SUICIDE AT MANCHESTER. I The man who committed suicide in a lodging- ],,ou- at Manchester has to-day been identified as a commercial traveller from Nottingham who had embezzled a considerable sum of money belonging to his employers..
AN IRON SHIP SUNK NEAR THE NORE. I The iron ship Simla, which was proceeding down the river last night in tow of a Liverpool tug, was sunk below the Nore Light. It is sup- posed she struck on a sunken wreck. The crew were saved.
FIRE AT THE PLYMOUTH WORKS. Early this moining the carpenters' shop at the Plymouth Works, near Merthyr, was discovered to be on fire, and before the flames could be extinguished, the whole place, with its contents of timber and valuable patterns, was totally destroyed.
A COTTON LADEN STEAMER ON FIRE. The steamer Acuba, belonging to Sunderland, with a cargo of cotton, put into Dover Bay this morning with the cargo in the after hold on fire. She signalled for assistance, which was immediately sent, but the fire had obtained a good hold.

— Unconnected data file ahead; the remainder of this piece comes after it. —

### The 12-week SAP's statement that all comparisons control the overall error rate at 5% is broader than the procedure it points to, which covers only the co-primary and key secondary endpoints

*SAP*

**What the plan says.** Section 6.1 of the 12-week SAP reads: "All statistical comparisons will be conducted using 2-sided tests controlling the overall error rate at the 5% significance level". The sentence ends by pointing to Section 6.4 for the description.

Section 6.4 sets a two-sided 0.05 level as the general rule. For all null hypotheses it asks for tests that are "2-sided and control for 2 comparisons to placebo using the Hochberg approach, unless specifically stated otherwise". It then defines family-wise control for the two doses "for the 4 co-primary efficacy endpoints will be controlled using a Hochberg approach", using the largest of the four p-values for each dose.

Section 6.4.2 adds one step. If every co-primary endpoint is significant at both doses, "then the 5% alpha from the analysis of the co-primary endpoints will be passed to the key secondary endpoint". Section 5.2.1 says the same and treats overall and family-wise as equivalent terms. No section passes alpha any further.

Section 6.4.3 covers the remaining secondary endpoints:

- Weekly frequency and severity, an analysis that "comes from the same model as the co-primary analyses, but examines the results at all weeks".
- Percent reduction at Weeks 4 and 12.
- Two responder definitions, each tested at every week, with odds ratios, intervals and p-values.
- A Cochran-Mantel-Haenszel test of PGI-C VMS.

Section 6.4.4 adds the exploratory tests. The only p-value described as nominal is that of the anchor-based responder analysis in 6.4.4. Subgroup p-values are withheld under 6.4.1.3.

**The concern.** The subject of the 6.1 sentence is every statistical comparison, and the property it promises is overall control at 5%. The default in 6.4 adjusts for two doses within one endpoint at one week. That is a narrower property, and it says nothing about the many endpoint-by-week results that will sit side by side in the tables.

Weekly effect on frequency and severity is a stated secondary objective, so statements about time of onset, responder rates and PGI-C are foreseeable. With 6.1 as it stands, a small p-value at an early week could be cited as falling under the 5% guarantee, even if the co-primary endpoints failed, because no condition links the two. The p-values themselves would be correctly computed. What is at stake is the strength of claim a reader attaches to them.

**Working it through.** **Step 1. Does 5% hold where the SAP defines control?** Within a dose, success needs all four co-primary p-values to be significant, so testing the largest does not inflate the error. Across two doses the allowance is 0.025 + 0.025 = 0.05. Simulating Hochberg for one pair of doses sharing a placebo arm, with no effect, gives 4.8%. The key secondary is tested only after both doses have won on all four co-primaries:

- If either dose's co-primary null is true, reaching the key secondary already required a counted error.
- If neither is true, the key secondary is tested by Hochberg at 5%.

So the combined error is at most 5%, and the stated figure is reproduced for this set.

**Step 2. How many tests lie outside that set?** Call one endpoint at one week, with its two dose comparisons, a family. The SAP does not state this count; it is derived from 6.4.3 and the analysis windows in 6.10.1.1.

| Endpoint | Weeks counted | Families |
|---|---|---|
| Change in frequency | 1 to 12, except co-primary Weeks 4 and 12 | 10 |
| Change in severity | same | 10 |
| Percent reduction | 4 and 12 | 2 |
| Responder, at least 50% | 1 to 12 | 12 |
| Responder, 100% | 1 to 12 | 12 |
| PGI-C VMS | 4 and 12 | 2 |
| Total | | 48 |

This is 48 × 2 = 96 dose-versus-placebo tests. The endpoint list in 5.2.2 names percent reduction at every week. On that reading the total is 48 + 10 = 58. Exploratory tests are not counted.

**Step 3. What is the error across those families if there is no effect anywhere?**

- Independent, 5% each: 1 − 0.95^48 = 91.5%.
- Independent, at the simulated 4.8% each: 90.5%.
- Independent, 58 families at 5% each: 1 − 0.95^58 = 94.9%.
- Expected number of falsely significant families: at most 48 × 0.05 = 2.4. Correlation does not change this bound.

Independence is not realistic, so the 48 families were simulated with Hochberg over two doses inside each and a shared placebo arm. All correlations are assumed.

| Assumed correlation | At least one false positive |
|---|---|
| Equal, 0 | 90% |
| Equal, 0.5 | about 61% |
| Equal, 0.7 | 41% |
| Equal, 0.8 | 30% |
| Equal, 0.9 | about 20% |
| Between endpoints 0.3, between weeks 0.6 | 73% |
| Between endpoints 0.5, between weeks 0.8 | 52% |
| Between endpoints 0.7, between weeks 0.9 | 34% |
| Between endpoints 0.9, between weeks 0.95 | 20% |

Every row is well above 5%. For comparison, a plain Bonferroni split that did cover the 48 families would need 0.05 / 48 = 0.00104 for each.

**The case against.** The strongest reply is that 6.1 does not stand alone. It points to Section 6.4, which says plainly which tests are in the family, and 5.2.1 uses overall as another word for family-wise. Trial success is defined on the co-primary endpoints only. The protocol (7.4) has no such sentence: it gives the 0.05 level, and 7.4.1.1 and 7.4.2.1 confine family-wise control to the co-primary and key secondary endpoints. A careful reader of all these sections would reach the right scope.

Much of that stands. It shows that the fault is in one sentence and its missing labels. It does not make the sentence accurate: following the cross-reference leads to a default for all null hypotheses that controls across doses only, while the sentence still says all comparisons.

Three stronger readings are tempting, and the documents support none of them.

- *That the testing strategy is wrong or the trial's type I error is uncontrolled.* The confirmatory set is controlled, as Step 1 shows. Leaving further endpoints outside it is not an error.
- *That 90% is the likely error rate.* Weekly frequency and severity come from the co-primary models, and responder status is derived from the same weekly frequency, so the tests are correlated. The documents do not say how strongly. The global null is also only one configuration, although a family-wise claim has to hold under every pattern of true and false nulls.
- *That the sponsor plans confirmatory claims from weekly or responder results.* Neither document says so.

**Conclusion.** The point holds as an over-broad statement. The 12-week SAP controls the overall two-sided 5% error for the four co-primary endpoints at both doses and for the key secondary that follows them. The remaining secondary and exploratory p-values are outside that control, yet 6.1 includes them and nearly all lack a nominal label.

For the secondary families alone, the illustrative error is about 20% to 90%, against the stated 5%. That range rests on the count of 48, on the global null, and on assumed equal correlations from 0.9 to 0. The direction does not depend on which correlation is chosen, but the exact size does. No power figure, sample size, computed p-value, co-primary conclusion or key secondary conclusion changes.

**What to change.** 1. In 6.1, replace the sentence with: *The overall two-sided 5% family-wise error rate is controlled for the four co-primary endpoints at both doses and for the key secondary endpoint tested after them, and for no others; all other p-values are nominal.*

FUNERAL OF MR P. J. SMYTH. I MrP. J. Smyth, M.P,, was buried to-dayinGlas- nevin cemetery. The chief mourners were his three ons and Mr Dunn, his son-in-law. The Lord Mayor, Mr Brcoks, M.P. Mr Findlater, M.P. Mr Fay, M.P. Mr Pigott, who succeeded Mr Smyth as proprietor of the Irishman; and a few barristers and personal friends formed the cortege.
LIBEL ACTION AGAINST" FREE- MAN'S JOURNAL." To day, in theDublin Court of CommonPleasan action brought by theRev. Mr Freckleton,Presby- terian clergyman, against Freeman's Journal for a libel alleging that he had eloped with a married woman from Tullamore was settled, Mr Gray paying JS600 and costs, and publishing an apology withdrawing the allegation as utterly untrue.